When effective data window detection signal DTD_R rises to H-level, transfer circuit 65 a is deactivated, and all the bit change detection signals attain or keep L-level, and the data bits no longer change. When the data bits change subsequently, trailing edge window change detection signal TEWR from fastest change detecting circuit 65 f rises to H-level in response to the fastest change of bit change detection signal TBTD (TBTDi). In response to activation of trailing edge window change detection signal TEWR, set/reset flip-flop 65 g is reset, and effective data window detection signal DTD_R falls to L-level. Thus, effective data window of the data bits transferred in synchronization with the clock edge can be detected.

FIG. 46 shows a structure of an input portion of falling edge data window detecting circuit 70 shown in FIG. 36. In FIG. 46, falling edge data window detecting circuit 70 includes: a transmission gate 70 i which transmits bit change detection signal BTDi generated from bit change detecting circuit 60 in response to period detection signal DTR and complementary period detection signal ZDTR from set/reset flip-flop 72 shown in FIG. 36; a transfer circuit 70 a including a tri-state inverter buffer 70 aa activated to invert a signal received through transmission gate 70 i when effective data window detection signal DTD_F is at L-level; and a transfer circuit 70 d which is activated to invert and transfer a bit change detection signal received through transmission gate 70 i to a next latch stage when effective data window detection signal DTD_F is at H-level. Transfer circuit 70 d includes a tri-state inverter buffer circuit 70 da provided corresponding to data bit change detection signal BTDi and activated to invert the bit change detection signal when window detection signal DTD_F is at H-level.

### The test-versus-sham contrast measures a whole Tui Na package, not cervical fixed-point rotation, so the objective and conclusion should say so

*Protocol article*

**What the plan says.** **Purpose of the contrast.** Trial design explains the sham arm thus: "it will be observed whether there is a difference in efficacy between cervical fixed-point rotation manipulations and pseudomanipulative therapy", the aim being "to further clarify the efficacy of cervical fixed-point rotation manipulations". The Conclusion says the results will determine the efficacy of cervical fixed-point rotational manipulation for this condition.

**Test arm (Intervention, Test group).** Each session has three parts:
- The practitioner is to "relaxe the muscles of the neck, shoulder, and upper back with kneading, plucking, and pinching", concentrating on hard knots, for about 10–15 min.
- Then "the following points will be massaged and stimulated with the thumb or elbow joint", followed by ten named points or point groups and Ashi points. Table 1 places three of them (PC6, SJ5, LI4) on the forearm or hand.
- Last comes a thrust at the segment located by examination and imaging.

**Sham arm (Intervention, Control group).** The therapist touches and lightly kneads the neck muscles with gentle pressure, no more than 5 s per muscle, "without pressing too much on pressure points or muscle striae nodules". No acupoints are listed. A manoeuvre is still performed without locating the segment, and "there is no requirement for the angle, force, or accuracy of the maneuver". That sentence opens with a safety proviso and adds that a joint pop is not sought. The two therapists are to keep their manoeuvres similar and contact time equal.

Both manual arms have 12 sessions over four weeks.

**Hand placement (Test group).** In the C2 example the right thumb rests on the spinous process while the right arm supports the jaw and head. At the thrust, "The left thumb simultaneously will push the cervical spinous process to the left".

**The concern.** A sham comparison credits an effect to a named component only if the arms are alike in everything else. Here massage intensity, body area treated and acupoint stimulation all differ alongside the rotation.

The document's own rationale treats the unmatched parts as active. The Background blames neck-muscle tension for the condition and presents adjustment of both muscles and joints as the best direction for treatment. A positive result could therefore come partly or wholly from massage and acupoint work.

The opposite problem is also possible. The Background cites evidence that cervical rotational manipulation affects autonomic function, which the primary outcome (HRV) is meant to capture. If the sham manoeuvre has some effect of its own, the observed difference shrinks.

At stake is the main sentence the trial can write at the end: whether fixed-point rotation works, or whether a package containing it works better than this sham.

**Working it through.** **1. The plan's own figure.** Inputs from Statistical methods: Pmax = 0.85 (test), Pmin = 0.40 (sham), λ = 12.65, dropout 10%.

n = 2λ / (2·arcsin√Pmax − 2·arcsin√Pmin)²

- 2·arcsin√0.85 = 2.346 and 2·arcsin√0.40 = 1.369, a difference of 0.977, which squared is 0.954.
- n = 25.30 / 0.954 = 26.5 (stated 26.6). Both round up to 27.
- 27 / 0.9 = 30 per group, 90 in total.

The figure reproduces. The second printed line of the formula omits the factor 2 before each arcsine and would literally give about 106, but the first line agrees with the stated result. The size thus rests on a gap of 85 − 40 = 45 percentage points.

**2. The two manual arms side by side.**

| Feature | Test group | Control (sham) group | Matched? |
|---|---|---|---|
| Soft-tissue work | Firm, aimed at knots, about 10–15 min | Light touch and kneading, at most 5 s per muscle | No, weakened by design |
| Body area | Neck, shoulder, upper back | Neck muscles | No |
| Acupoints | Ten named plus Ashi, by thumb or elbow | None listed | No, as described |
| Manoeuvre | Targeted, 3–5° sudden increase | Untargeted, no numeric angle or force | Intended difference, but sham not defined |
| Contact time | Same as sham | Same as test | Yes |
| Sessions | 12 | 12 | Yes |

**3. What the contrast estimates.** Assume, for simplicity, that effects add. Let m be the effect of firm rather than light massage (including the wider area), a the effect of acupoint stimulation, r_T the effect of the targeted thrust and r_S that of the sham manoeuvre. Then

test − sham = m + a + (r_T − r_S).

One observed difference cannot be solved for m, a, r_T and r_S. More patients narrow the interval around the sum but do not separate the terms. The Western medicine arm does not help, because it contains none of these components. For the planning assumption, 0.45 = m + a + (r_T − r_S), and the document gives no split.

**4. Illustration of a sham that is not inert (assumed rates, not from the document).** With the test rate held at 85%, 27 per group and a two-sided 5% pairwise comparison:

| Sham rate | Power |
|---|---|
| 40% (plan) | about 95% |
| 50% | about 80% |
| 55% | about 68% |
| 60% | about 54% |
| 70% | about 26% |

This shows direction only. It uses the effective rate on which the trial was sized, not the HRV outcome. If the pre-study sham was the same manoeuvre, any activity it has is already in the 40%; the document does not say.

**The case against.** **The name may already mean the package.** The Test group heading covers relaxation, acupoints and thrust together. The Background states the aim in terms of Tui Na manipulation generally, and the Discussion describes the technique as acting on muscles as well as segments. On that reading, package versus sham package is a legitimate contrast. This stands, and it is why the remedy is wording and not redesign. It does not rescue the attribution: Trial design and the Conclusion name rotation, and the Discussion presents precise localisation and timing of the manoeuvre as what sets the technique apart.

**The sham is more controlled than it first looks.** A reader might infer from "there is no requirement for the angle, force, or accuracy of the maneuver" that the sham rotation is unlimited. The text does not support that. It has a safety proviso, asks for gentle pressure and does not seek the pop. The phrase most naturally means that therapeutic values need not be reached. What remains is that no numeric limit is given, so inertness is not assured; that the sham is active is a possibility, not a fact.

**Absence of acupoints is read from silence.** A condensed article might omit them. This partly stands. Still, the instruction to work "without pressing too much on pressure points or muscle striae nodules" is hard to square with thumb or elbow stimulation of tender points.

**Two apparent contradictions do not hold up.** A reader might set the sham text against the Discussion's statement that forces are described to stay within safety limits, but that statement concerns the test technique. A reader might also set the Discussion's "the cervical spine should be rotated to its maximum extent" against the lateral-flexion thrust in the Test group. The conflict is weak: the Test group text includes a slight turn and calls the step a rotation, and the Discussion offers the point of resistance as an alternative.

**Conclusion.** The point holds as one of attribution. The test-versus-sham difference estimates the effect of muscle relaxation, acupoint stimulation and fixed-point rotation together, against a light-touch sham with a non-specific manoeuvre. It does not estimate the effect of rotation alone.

The circuit structures of falling edge data window detecting circuits 70 arranged subsequent to transfer circuits 70 a and 70 d are the same as those of rising edge detecting circuit 65 shown in FIG. 36.

FIG. 47 is a signal waveform diagram representing operations of the data window detecting circuit shown in FIG. 46. Referring to FIG. 47, when the bits of data D change, effective data window detection signal DTD_R first rises to H-level in response to the slowest change of the data bits. When effective data window detection signal DTD_R rises to H-level, flip-flop 72 shown in FIG. 36 is set so that period detection signal DTR rises to H-level. When period detection signal DTR rises to H-level, transmission gate 70 i shown in FIG. 46 is turned on to take bit change detection signal BTDi into falling edge data window detecting circuit 70. At this time point, all bit change detection signals BDTi are already changed to L-level, and the output signals of falling edge window detecting circuit 70 do not change. In response to the fastest change of data bits, effective data window detection signal DTD_R falls to L-level, and the effective window of the data transferred at the rising edge of the clock signal is detected. At this time point, transmission gate 70 i is already on, and falling edge data window detecting circuit 70 performs the detecting operation to raise effective data window detection signal DTD_F to H-level in response to the slowest change of data bit.